Throughout the 1960s, most male moviegoers would have been unlikely to question that World War II had been a “good war”.

It had passed into history as a patriotic war that defeated the evils of Fascism and the Japanese imperial expansion in Asia and the Pacific. WWII appeared to have none of the ambiguities and controversies that had plagued the Korean conflict and the then escalating Vietnam war.

Consequently, Hollywood felt safe and comfortable with the subject and for over two decades following the end of the war, released a plethora of popular money-making WWII-themed motion pictures. The films of this period in general celebrated the courage and teamwork exhibited by the officers and men of the Western Alliance against an evil enemy.

But in 1956, a movie was released which had an extremely controversial storyline instead of the usual jingoism then attached to the genre.

Directed by maverick filmmaker, Robert Aldrich, the film was simply titled Attack. It depicted an incompetent US army captain named Clooney, played by Eddie Albert, whose cowardice under fire during the Battle of the Bulge causes the death of a number of soldiers under his command. The surviving lieutenant, memorably portrayed by Jack Palance, vows “Clooney, if I lose another man on account of you, I’ll shove this grenade down your throat and pull the pin”.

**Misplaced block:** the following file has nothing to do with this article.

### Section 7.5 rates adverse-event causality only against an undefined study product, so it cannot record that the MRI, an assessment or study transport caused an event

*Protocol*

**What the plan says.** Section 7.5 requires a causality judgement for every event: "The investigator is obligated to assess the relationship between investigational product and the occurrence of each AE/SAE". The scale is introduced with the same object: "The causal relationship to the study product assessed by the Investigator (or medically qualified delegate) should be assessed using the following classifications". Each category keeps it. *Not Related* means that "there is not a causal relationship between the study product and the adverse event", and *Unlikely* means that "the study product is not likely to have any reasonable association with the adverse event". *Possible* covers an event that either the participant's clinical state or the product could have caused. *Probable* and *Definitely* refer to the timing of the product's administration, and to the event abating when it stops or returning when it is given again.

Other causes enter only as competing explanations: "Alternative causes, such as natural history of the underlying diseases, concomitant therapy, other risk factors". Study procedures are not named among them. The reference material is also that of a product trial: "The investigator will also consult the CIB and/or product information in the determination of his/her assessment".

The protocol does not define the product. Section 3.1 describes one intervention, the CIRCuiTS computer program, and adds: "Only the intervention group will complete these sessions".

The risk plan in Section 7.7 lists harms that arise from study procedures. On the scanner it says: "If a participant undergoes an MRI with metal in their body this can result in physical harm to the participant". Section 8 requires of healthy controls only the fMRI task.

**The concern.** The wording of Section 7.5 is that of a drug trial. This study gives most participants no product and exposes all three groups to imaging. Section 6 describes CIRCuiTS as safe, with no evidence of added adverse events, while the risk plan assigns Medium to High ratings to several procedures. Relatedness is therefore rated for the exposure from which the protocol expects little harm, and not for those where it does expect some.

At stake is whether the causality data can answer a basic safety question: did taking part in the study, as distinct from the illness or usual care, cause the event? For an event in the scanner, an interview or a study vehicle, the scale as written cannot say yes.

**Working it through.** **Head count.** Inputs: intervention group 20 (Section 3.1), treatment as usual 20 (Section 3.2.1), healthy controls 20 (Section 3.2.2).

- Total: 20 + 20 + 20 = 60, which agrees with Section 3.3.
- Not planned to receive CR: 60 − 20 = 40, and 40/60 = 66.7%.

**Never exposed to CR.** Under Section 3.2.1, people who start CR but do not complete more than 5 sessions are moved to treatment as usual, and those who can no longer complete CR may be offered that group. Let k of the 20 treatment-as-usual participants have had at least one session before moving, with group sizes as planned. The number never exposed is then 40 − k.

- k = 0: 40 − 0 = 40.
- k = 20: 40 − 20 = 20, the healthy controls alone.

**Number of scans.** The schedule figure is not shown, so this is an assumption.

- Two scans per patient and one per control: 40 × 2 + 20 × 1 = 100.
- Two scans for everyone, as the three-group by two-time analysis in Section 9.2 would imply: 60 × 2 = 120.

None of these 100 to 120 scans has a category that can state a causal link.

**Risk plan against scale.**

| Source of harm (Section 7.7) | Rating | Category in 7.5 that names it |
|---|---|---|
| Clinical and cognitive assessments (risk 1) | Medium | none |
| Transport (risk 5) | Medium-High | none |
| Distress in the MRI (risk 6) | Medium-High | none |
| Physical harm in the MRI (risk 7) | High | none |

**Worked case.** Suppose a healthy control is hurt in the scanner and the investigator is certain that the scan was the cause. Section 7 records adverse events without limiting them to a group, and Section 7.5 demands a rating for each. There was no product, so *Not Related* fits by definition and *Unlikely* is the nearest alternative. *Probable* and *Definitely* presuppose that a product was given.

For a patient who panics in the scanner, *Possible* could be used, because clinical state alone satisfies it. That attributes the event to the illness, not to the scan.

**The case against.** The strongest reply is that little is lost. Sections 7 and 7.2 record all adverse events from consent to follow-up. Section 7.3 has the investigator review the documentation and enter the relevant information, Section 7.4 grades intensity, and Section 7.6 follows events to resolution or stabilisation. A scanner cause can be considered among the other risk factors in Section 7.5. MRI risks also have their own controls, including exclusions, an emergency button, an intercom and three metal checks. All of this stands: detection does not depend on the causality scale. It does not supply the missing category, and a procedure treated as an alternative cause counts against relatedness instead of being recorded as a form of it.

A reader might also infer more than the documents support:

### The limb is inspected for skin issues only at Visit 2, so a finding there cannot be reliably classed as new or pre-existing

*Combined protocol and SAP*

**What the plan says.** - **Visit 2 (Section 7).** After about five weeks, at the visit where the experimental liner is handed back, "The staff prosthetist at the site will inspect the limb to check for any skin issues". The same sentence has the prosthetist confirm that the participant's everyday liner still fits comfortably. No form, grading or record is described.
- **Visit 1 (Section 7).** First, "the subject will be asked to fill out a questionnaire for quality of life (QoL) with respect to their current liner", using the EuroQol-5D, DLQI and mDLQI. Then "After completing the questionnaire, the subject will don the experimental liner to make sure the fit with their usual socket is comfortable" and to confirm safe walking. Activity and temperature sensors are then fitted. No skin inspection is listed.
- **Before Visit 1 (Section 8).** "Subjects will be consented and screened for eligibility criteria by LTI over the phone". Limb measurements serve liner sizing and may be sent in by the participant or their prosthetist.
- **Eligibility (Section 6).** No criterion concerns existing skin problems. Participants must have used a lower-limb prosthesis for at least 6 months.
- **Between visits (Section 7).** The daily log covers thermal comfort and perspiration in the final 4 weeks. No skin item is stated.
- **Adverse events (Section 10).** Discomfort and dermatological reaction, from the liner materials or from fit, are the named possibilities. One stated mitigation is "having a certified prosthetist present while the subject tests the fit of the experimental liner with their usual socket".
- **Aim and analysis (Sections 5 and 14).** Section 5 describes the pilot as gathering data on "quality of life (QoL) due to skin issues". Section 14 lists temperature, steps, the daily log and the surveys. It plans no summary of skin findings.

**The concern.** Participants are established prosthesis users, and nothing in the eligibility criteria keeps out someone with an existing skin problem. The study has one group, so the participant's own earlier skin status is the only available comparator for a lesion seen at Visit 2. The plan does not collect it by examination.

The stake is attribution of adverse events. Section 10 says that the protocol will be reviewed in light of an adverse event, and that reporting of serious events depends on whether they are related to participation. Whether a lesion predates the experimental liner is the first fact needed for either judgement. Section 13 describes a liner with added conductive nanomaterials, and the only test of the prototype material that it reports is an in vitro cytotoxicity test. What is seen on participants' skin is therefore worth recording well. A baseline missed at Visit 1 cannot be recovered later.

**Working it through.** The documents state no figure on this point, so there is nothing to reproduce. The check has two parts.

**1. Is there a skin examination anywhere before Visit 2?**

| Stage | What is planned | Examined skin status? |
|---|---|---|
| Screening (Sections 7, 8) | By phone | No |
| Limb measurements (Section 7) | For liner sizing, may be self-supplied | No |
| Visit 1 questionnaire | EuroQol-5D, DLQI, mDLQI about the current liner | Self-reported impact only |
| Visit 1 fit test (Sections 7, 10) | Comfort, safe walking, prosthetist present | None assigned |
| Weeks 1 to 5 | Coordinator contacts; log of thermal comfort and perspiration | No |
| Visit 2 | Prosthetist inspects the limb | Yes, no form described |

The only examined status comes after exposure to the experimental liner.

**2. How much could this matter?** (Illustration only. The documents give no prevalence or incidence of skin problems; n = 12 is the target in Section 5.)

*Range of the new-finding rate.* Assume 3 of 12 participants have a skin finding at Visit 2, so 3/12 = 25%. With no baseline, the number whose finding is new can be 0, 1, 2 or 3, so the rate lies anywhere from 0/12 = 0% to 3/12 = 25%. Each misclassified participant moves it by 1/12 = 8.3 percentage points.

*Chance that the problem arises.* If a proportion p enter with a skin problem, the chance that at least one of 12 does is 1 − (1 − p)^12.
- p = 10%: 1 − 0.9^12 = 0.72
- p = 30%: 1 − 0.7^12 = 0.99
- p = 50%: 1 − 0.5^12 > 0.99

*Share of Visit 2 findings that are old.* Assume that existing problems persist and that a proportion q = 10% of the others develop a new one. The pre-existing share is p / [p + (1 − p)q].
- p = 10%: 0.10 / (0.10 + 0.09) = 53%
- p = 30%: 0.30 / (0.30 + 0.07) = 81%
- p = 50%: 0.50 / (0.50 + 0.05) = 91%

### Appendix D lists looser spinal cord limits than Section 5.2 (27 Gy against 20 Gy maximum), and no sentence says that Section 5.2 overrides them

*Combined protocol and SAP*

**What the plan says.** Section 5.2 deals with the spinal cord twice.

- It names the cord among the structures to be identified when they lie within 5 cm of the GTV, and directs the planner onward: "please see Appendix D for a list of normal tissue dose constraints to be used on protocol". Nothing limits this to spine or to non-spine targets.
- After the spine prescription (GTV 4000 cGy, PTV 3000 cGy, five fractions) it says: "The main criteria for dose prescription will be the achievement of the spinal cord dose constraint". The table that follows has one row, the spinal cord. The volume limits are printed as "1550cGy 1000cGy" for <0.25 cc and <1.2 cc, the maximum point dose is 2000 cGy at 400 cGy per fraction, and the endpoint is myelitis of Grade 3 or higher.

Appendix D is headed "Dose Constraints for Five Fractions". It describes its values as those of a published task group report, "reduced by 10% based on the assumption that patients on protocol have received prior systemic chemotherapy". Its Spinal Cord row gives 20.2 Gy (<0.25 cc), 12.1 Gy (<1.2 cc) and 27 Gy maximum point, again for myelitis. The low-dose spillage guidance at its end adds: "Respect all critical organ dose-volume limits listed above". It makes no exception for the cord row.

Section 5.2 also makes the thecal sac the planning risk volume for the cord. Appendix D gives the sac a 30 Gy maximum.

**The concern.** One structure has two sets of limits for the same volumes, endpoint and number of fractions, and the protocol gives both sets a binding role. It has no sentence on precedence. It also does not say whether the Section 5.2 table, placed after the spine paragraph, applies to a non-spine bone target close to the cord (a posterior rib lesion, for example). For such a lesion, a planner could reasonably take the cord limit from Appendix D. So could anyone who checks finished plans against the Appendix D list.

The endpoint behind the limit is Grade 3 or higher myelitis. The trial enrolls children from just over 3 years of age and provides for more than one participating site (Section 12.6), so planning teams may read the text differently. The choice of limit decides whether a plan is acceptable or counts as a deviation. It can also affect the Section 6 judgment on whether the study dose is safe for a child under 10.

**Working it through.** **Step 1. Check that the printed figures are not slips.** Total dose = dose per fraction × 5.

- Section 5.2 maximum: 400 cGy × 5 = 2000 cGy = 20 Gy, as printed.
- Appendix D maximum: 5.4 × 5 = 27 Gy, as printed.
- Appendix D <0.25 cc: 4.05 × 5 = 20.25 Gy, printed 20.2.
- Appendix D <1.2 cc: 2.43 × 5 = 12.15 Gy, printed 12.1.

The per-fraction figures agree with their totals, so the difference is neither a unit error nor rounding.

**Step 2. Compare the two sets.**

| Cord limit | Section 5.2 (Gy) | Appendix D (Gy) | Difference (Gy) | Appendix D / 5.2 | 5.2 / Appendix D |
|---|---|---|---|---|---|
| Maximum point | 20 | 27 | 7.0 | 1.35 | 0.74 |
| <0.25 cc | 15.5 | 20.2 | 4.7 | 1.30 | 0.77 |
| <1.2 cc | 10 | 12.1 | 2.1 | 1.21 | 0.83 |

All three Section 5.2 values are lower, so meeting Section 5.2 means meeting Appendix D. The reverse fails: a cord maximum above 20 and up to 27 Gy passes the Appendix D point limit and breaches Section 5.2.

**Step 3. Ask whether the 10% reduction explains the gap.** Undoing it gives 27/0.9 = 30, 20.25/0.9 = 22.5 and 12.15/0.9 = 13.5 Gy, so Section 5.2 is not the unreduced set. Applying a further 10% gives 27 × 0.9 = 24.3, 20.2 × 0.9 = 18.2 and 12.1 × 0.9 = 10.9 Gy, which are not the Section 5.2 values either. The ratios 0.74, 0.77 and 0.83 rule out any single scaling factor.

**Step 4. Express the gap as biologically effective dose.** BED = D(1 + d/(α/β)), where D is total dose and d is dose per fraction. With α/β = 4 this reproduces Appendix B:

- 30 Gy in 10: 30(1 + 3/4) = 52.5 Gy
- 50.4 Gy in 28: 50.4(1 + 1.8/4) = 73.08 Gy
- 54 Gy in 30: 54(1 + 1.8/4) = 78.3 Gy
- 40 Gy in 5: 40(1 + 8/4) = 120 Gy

Robert Aldrich’s 1956 film Attack!

After Palance’s character dies following another attack, unsupported by the cowardly captain, the remnants of his platoon, now led by Lt. Woodruff (William Smithers), confront Clooney. Captain Clooney insists that they must all surrender to the advancing Germans but Woodruff, rather than surrender to the enemy, shoots and kills Clooney. Each of the other men in the platoon then pump a bullet into Clooney’s corpse claiming that they killed him.An outraged US Department of Defense found the movie incendiary and downright offensive, as did most of the US film critics. The film inevitably lost money but today it is viewed as a minor classic and a precursor of films such as Apocalypse Now and Platoon. 

Some ten years later, with America’s disastrous involvement in Vietnam intensifying almost daily, Aldrich directed yet another controversial WWII movie. This time, however, it reflected the social climate of the time and became the biggest box-office hit of the year.